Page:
25+ Striking Photos From Inside the Biggest Abandoned Hotel in Japan

25+ Striking Photos From Inside the Biggest Abandoned Hotel in Japan

Why are abandoned structures so fascinating? Maybe it is because we, as humans, are fascinated with death and decay but rarely give ourselves permission to explore it. Or, perhaps it is because the deteriorating walls of abandoned places are littered with stories. Whatever the case, there is no denying the enjoyment of peering at photos of Japan’s largest abandoned hotel.

In 1963, the lavish Hachijo Royal Hotel, modeled on French Baroque architecture, was constructed on the subtropical volcanic island of Hachijo-jima. It is still located 287 kilometers (178 miles) south of Tokyo. Because overseas travel was the exception and not the norm in the 60’s, it became a popular tourist destination. In fact, the Japanese government promoted the island as the “Hawaii of Japan.”

When the establishment opened, it was one of the largest hotels in Japan. It featured plaster renditions of Greek statues and ornate water fountains. As Ridgeline Images reports, the high-class amenities and decorations attracted clients from the ever-expanding middle class. But, in 2006, the hotel was closed for good. Despite undergoing several name changes and being reinvented, it struggled to outpace its competition.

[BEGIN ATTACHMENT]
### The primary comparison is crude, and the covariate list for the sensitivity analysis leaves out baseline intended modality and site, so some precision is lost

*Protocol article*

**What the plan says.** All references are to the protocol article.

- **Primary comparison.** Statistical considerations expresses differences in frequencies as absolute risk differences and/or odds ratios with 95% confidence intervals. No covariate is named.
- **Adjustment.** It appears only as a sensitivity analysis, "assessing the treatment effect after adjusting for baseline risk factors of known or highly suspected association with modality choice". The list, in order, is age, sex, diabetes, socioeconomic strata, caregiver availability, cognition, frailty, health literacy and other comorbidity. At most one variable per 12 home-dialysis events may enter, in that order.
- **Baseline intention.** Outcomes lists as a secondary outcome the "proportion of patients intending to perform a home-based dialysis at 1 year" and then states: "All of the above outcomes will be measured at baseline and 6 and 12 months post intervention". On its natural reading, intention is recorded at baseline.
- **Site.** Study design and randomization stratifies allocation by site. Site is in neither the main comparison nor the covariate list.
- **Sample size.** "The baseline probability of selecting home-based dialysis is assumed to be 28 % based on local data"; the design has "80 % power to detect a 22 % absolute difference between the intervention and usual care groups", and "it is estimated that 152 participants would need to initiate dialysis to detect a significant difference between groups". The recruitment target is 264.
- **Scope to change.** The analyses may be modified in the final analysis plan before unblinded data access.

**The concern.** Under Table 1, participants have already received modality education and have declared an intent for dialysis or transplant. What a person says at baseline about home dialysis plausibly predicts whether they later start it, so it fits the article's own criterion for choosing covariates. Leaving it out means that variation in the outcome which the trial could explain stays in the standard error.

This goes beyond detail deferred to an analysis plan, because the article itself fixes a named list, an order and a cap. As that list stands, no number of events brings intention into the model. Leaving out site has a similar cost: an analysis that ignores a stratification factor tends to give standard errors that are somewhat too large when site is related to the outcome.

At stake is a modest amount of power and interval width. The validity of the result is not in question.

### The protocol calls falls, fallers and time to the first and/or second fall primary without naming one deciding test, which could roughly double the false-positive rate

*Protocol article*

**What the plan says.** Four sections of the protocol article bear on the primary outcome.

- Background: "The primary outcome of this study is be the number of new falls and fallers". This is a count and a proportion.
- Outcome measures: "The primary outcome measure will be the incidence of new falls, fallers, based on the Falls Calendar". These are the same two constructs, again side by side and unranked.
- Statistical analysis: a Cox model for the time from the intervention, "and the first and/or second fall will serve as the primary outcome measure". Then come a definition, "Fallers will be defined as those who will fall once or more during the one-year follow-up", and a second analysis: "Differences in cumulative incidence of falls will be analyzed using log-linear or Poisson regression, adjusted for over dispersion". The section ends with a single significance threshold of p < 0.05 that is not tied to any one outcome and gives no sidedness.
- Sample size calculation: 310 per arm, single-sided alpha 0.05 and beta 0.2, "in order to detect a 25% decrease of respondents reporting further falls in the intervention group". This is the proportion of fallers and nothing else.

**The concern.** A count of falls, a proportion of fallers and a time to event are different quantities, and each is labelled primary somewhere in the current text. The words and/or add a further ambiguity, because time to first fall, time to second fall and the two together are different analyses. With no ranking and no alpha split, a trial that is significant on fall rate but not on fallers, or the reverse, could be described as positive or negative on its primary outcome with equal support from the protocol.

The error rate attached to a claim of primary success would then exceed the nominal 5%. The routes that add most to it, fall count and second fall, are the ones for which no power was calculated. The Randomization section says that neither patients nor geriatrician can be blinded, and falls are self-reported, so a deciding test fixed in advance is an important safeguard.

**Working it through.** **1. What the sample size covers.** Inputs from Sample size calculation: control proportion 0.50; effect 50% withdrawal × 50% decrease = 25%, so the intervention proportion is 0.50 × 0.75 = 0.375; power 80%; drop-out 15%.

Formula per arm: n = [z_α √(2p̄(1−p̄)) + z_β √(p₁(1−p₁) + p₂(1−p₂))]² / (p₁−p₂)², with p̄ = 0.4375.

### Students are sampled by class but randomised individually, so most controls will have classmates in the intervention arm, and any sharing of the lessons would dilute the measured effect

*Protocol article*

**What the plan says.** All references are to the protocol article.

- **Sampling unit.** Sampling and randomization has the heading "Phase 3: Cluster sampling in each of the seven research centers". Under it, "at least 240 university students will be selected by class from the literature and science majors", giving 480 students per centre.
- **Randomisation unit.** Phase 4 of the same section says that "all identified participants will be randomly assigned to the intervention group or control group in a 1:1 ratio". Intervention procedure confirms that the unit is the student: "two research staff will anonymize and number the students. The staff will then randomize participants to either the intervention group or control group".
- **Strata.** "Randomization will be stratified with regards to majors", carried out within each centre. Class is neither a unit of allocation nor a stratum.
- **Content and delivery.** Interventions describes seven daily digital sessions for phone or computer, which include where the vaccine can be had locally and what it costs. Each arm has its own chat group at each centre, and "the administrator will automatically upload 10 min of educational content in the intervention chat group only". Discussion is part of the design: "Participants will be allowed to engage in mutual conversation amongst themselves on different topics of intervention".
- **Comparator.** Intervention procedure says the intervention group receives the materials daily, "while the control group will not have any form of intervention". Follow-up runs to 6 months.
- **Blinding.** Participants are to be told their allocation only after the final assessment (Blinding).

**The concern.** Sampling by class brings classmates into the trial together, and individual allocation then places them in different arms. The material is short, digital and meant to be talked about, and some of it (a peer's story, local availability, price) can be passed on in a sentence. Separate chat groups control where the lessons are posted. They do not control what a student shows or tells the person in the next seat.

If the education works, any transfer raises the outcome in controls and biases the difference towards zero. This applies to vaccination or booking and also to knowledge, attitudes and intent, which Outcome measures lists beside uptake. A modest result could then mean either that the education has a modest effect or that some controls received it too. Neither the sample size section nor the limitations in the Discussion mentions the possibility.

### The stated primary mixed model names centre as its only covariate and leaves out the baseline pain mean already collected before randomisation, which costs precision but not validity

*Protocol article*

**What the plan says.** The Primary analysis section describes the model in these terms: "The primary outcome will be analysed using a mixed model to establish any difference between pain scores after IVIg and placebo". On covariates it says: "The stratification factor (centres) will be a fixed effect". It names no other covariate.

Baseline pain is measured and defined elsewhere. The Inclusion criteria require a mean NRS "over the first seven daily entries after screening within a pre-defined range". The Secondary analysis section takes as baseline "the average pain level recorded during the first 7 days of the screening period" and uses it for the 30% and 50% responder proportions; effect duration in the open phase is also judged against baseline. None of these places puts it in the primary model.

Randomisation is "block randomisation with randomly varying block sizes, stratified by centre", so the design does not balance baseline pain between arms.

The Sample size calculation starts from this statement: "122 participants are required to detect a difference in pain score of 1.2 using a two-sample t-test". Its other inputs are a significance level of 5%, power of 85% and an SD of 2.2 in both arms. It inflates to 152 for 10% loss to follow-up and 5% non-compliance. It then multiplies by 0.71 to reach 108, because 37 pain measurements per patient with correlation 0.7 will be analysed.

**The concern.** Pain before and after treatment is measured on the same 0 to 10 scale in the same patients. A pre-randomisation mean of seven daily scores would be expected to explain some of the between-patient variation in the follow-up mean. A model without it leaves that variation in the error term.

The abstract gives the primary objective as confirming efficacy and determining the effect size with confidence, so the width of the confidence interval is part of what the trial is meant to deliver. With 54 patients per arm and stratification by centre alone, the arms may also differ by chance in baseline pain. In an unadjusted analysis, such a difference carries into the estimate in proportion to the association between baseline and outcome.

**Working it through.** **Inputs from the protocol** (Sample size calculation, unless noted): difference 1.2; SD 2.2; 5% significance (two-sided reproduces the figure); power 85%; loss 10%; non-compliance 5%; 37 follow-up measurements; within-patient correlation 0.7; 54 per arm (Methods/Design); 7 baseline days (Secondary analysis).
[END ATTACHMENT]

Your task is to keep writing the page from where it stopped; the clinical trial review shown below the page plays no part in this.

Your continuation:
It has been over one decade since the hotel closed down. And, as can be seen from the photographs below, nature wasted no time reclaiming her own. The striking images that follow were captured by Polish photographer Natalia Sobańska, who shared the compilation of photos with Bored Panda.

“It was the largest hotel in Japan. It is located on a remote volcanic island, almost 300 km from Tokyo. There are no beaches, only divers will find something to do,” Sobańska wrote. “Unfortunately, it was not sustainable for such a large hotel to remain open. Despite several attempts to bring it back to life, the hotel closed its doors for the final time in 2006. It’s amazing that some of the rooms have developed their own ecosystems, while others are untouched by time, other than a bit of dust.

Following are 25+ photos of Japan’s biggest abandoned hotel:

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